The Hacker Mind Podcast: Tales From A Ransomware Negotiator

May 30, 2023
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Say you’re an organization that’s been hit with ransomware. At what point do you need to bring in a ransomware negotiator? Should you pay, should you not?   Mark Lance, the VP of DFIR and Threat intelligence for GuidePoint Security, provides The Hacker Mind with stories of ransomware cases he’s handled. 

VAMOSI: Four days after the Russian invasion of Ukraine, on February 28, 2022, members of the Conti ransomware group began leaking information about the internal operations. Conti, with ties to Russia, came out in support of Russia. However, the rank and file of Conti were in Ukraine, had a different opinion, and decided to speak up against Conti in and in favor of Ukraine in a Twitter account named Conti Leaks.

The account owner wrote: “My comments are coming from the bottom of my heart which is breaking over my dear Ukraine and my people. Looking of what is happening to it breaks my heart and sometimes my heart wants to scream.”

Over the next few weeks, chats from encrypted Telegram, and other communications were leaked. And it became clear that Conti was a large and otherwise well functioning criminal organization. It had its own recruiters, HR, Fiance, and in addition to engineers, there’s a team of customer support members. 

Check Point Software reported that Conti:

  • Salaried workers — some of whom are paid in bitcoin — plus performance reviews and training opportunities
  • Negotiators who receive commissions on paid ransoms
  • An employee referral program, with bonuses given to employees who’ve recruited others who worked for at least a month, and
  • An “employee of the month” who earns a bonus equal to half their salary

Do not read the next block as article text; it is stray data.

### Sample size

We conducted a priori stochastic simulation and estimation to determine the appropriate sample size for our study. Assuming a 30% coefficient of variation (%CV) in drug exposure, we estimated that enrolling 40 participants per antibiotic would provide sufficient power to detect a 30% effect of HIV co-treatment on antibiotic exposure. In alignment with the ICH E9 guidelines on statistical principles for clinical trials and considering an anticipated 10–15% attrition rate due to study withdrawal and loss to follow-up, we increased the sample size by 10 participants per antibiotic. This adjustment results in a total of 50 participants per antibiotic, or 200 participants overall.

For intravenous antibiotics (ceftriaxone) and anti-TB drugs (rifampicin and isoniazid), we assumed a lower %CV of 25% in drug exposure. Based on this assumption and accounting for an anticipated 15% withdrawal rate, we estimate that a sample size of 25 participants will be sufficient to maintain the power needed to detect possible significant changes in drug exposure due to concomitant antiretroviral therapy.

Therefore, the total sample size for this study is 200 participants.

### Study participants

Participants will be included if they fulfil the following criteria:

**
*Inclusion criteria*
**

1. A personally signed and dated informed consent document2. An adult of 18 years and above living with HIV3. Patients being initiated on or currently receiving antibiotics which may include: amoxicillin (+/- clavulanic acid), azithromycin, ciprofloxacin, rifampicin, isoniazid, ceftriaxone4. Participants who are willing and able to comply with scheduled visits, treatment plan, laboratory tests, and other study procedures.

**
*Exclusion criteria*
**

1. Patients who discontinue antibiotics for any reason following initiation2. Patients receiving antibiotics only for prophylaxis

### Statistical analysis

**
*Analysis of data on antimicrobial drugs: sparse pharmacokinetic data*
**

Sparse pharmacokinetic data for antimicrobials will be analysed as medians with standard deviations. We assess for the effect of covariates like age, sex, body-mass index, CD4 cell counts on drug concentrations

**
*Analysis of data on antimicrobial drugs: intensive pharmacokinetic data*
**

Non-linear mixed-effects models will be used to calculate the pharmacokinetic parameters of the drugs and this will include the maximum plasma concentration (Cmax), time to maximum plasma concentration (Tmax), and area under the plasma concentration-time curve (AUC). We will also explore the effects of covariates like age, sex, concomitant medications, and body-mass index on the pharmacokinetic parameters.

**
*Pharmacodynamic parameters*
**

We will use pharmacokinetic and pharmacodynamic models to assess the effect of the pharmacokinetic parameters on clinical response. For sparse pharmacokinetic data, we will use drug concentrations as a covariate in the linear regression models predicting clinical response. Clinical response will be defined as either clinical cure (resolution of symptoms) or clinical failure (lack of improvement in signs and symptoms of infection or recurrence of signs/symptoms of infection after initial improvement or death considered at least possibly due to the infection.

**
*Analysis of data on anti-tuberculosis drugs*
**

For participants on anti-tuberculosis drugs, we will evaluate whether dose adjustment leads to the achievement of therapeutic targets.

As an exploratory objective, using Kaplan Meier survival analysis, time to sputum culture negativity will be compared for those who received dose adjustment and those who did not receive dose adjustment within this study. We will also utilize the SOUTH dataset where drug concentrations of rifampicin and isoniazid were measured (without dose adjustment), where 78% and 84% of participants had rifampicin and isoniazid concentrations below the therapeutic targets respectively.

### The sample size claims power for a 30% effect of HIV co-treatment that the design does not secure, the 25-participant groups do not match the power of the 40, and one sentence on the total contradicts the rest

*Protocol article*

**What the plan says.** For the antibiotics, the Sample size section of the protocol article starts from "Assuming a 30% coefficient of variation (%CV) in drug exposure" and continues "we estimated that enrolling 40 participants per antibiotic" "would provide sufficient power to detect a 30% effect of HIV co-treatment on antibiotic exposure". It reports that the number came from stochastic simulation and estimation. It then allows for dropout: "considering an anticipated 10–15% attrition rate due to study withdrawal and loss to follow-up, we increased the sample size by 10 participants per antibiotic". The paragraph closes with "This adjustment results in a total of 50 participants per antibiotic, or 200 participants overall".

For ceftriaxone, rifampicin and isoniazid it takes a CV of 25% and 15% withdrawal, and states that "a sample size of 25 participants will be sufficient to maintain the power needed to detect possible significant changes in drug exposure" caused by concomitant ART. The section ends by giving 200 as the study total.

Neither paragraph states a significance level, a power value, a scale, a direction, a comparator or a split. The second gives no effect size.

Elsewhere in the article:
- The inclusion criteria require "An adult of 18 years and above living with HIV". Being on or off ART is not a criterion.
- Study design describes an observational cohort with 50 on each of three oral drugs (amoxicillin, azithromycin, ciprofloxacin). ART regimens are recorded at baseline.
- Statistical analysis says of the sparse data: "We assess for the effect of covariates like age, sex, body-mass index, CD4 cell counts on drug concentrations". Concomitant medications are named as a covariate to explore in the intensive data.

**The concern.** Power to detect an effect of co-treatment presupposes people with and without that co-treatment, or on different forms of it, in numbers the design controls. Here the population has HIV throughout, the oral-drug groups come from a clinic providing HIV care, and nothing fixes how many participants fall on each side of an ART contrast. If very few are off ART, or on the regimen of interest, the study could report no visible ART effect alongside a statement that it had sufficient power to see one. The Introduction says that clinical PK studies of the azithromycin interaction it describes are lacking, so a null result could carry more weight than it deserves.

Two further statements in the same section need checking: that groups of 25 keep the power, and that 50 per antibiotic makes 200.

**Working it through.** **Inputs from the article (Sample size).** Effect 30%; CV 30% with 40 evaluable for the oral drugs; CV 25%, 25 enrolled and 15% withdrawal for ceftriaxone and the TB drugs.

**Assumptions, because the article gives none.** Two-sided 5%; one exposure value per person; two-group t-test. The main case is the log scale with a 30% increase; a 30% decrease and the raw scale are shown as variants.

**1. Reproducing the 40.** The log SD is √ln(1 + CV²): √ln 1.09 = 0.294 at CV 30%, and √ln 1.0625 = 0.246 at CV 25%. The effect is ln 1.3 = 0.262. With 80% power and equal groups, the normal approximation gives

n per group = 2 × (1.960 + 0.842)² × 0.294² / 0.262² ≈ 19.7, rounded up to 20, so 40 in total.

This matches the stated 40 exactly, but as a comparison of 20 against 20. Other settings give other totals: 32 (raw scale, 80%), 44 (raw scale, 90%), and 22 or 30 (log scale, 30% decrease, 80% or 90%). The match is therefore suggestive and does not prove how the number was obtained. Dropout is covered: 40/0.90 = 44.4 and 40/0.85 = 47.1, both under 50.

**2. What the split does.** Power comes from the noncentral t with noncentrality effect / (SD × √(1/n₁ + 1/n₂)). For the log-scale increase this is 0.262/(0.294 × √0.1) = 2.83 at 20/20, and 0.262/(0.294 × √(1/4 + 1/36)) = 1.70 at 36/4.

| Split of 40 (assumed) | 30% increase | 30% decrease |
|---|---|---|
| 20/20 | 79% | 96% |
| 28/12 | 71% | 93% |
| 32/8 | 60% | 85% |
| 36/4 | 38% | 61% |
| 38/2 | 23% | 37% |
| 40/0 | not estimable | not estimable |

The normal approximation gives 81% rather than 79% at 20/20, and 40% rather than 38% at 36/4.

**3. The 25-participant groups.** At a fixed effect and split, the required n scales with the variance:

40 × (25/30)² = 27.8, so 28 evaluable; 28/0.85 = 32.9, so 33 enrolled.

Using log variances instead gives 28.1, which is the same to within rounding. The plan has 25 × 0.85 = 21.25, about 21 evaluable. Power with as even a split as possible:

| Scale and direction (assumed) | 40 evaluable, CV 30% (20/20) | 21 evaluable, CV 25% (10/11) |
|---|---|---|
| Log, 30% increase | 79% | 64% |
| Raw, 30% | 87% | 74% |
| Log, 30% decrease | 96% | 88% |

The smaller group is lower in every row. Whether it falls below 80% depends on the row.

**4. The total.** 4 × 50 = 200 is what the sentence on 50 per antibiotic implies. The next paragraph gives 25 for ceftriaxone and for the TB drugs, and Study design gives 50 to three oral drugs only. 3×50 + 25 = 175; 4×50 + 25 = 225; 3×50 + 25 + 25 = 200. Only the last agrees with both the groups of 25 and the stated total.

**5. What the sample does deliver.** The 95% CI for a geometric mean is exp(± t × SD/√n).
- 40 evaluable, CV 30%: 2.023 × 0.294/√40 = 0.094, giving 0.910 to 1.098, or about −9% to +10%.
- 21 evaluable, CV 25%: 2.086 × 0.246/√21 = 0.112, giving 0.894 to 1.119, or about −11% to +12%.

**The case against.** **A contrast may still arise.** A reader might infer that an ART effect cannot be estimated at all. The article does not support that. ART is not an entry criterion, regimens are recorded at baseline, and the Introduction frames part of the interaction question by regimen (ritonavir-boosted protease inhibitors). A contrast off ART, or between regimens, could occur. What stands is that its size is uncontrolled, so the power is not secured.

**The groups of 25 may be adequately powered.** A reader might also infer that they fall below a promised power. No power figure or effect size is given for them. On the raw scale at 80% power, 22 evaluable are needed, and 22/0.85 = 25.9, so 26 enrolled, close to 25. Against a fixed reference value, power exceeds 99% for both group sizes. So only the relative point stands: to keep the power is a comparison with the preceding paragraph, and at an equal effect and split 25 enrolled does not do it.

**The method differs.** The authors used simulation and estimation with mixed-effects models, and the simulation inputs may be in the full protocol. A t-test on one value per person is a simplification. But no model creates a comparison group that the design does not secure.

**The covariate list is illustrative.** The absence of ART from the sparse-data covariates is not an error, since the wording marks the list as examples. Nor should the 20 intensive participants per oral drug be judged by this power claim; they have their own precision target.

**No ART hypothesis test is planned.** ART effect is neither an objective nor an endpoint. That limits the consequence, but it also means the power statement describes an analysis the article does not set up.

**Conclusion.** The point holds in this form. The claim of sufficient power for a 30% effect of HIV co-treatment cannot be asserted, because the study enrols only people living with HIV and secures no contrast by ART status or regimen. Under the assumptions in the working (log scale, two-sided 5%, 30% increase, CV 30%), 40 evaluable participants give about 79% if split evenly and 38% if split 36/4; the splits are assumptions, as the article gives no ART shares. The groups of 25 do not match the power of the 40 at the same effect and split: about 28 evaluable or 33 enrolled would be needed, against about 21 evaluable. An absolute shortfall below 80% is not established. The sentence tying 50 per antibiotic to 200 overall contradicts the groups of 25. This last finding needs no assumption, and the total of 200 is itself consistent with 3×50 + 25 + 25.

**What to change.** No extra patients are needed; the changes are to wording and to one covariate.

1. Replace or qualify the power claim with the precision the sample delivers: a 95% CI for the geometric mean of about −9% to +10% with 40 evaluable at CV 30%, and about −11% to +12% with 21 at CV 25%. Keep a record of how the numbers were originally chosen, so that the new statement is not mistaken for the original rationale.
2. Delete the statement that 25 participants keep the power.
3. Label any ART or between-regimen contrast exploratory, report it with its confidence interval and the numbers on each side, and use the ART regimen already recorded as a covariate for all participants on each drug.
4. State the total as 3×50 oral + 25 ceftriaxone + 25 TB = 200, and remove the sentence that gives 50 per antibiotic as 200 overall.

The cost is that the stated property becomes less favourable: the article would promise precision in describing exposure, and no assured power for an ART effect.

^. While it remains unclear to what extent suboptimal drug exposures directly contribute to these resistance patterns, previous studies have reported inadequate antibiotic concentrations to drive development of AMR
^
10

It would appear to be structured like any other tech company today. But, unlike legal tech companies, Conti fines its underperformers, punhsing them for coming in below expectations.

One other thing: the Conti source code was also leaked, allowing security companies to create their own decryption services for anyone infected with the Conti ransomware.

All in all the Conti leak  ripped a veil off of the often mysterious process involved with ransomware creation and operation. Information that would be useful to a ransom negotiator, like the one I’ll introduce you to in a moment.


VAMOSI: Welcome to The Hacker Mind, an original podcast from Forallsecure. It’s about challenging our expectations about the people who hack for a living.

I’m Robert Vamosi and in this episode I’m going to talk with a ransomware negotiator I ran into in the hallways at this year’s RSA Conference in San Francisco.You hear a lot of  talk about ransomware as a technical attack, but what’s it like to be on the inside dealing with that situation. In a moment, we’ll find out.  


VAMOSI: Maybe you’ve seen on TV or in a book where someone is held hostage and the law enforcement team calls in an expert on negotiation. The same is true with ransomware. Affected organizations will call in an expert.

LANCE: My name is Mark Lance, the VP of DFIR and threat intelligence for GuidePoint Security.  GuidePoint provides security consulting services to our clients responsible for all reactive Incident Response proactive threat discovery, our retainers, IR advisory services such as tabletops, Purple team exercises, playbook development, Ira plan development, as well as threat intelligence services including maturity assessments and you know, threat intelligence as a service portfolio. I manage the teams that do all of it. So I'm responsible for the teams that actually do the reactive incident response, but also the negotiations.